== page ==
- McKellen’s Mr. Holmes a satisfactory conclusion
- Rockford visitor spending jumps
- The misguided Cecil the lion debate
- State, union extend contract again
- Willow Creek left in the dust by development
- CUB helps residents find best deal
- What the Scott Walker fundraising controversy means for 2016
- Corn prices fade as supplies stay in surplus
- Cubs make history in an unfortunate way
- Pension battle headed for SCOTUS?
Local surgeon volunteers to treat wounded soldiers
Vascular surgeon Michael Kikta, M.D., of Rockford, volunteered to spend two weeks treating wounded American soldiers transported from Afghanistan and Iraq to the U.S. Army’s Landstuhl Regional Medical Center (LRMC) in Germany.
“As a Navy general surgeon during Operation Desert Storm, I wanted to contribute my vascular surgery skills to help our wounded soldiers,” said Dr. Kikta.
The two-week volunteer experience provided Dr. Kikta with both personal and professional rewards. “The ability to care for the wounded has improved dramatically since Desert Storm,” he said. “Today’s wounded soldiers receive state-of-the-art care from battlefield to stateside. Military trauma protocols allow for system-wide care at a very high level — something to be emulated in the civilian world.”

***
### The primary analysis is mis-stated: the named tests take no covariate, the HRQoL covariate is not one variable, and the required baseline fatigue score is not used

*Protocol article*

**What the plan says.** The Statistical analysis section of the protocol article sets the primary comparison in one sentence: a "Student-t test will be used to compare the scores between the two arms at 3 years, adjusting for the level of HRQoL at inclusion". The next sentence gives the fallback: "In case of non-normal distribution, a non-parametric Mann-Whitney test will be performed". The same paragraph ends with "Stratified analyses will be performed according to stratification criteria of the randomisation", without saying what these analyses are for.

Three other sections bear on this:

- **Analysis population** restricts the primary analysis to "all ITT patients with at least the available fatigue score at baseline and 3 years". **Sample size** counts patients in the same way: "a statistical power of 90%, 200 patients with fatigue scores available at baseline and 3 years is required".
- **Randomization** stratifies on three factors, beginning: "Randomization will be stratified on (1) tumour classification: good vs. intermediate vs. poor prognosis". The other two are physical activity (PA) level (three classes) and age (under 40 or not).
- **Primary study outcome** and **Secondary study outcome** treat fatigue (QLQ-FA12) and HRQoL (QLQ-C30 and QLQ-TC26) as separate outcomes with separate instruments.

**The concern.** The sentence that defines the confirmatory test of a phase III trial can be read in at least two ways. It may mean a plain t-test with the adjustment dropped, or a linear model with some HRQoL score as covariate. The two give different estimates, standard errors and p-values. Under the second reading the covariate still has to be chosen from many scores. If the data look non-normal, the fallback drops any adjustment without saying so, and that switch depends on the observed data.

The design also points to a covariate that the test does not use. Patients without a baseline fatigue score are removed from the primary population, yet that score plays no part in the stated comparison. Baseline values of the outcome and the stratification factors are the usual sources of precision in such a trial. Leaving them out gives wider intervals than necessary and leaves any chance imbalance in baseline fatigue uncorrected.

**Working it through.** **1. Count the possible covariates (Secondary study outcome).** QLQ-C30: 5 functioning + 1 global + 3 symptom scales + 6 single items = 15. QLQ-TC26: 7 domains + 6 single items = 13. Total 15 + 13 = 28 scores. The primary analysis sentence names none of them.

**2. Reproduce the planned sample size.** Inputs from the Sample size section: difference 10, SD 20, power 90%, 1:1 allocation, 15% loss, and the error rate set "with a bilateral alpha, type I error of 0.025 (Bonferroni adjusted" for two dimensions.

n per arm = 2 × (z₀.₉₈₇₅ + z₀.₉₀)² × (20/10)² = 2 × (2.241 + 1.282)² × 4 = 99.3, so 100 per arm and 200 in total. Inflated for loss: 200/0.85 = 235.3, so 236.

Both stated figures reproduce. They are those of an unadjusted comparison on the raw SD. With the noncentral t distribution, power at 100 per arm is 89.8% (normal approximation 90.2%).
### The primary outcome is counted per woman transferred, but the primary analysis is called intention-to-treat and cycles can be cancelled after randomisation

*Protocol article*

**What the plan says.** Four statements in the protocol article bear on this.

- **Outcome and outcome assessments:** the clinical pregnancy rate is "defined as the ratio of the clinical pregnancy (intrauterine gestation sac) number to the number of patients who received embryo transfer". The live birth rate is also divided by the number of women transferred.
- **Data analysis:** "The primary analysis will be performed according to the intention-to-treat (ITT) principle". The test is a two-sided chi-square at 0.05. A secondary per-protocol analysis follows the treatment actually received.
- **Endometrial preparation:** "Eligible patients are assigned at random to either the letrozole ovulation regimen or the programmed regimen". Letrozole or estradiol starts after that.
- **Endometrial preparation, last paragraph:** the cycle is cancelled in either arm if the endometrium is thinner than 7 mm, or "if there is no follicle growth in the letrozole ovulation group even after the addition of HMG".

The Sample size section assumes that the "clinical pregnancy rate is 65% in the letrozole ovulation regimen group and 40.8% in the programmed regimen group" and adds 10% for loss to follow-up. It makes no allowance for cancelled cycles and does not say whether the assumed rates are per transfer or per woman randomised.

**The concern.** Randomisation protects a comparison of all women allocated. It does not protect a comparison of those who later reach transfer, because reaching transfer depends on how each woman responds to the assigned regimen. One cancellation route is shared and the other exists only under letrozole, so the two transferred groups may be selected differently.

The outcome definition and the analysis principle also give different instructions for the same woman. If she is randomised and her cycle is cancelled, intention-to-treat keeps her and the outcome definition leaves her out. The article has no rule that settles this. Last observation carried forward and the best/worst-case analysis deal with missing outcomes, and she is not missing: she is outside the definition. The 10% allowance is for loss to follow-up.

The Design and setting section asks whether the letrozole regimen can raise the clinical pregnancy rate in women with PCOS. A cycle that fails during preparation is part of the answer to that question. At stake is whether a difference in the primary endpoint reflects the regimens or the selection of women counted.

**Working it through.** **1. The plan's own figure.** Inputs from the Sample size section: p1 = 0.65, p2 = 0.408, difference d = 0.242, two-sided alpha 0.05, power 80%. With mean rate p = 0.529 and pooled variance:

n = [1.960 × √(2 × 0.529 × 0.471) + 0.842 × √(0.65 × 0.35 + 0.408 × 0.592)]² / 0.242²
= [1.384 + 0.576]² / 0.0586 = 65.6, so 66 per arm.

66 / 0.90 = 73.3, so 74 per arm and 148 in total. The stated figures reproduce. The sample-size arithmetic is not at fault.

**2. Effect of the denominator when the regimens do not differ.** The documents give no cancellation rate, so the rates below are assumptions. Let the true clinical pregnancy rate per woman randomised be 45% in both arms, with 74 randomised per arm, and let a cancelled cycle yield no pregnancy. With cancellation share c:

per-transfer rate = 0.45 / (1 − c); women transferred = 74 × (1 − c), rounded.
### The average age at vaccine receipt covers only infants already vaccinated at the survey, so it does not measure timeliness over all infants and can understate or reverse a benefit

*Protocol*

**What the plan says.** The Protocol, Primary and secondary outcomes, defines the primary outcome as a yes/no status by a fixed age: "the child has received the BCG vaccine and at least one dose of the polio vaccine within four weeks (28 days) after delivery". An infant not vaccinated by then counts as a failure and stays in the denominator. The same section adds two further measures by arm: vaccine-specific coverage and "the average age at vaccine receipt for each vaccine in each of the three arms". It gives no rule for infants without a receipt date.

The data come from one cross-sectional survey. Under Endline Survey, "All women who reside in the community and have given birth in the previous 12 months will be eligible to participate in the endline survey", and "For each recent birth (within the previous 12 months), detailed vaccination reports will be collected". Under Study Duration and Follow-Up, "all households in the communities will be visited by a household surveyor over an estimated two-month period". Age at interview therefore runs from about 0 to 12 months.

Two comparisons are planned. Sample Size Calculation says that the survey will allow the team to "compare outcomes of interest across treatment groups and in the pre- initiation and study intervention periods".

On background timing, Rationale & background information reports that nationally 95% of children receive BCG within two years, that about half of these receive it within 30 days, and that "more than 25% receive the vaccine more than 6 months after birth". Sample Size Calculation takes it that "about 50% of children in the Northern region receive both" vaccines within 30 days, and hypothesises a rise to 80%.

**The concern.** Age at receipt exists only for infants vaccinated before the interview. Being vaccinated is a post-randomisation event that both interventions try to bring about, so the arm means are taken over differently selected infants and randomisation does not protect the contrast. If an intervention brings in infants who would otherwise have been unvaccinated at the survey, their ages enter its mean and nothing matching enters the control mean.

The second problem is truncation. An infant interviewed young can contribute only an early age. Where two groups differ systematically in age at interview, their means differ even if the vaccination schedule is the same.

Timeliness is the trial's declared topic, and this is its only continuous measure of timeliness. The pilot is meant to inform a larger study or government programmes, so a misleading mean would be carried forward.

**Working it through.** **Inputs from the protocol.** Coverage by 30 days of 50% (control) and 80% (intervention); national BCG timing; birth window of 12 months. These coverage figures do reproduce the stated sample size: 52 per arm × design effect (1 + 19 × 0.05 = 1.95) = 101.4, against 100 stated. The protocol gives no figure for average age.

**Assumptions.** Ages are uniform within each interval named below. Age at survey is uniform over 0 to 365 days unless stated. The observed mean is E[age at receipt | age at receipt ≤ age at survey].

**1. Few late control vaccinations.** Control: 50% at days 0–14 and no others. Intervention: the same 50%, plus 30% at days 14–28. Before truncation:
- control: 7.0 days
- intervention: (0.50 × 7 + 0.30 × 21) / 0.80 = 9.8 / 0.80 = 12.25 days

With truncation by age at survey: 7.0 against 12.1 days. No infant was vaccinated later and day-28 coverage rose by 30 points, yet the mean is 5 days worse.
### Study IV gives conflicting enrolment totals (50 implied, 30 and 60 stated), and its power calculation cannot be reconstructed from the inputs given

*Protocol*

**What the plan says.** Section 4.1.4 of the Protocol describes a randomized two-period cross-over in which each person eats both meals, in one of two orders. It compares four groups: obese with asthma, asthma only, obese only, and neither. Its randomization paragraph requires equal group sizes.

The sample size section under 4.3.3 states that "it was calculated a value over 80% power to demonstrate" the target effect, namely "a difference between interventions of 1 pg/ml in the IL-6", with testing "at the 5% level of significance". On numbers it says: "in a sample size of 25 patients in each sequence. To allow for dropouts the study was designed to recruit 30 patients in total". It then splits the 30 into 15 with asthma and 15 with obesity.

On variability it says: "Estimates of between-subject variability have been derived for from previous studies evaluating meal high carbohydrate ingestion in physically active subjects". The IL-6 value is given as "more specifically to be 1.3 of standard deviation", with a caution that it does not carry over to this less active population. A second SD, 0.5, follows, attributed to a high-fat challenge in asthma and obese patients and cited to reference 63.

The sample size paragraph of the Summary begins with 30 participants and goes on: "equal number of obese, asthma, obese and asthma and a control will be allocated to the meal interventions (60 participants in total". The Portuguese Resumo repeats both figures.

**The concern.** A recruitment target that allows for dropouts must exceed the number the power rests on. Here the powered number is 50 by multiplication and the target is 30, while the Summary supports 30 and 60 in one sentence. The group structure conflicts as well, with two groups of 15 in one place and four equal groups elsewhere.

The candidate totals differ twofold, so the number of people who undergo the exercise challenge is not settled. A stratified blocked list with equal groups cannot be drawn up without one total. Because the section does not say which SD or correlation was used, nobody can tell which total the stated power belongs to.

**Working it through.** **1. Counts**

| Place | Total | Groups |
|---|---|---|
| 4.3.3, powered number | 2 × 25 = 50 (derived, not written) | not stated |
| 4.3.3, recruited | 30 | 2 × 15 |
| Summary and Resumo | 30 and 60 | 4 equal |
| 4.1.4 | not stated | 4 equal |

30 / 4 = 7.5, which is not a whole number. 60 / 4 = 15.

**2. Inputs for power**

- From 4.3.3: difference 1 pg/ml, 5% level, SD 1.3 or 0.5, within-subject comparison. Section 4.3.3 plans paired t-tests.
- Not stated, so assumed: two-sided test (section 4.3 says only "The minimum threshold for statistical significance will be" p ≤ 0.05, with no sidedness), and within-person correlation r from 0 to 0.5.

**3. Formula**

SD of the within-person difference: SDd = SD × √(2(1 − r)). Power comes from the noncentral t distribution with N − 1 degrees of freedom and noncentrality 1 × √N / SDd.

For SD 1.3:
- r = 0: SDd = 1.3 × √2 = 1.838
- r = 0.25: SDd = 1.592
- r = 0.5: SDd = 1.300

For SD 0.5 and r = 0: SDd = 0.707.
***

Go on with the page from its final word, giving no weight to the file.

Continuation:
Dr. Kikta’s time in the military resulted in a renewed appreciation for America’s military. “I learned some new wound treatment techniques,” he said. “Likewise, I enjoyed the professional interaction with members of the highly-motivated military staff. I will probably volunteer again at LRMC, although I hope the need for volunteer surgeons will stop soon.”
Dr. Kikta volunteered at LRMC’s Level 1 Trauma Center July 9-24, 2011. The largest American hospital outside the United States, LRMC medical staff has treated more than 64,000 Wounded Warriors since 2001.
Since September 2007, 72 Society for Vascular Surgery (SVS) members have volunteered to supplement the limited number of vascular surgeons at the medical center. “The Society for Vascular Surgery is proud to have provided continuous two-week rotations of vascular surgeons at LRMC for the past four years,” said 2011-12 SVS President Dr. Richard Cambia. “As vascular surgeons, we help repair damaged arteries and veins of coalition military personnel in the Global War on Terror.”
From the Oct. 5-11, 2011, issue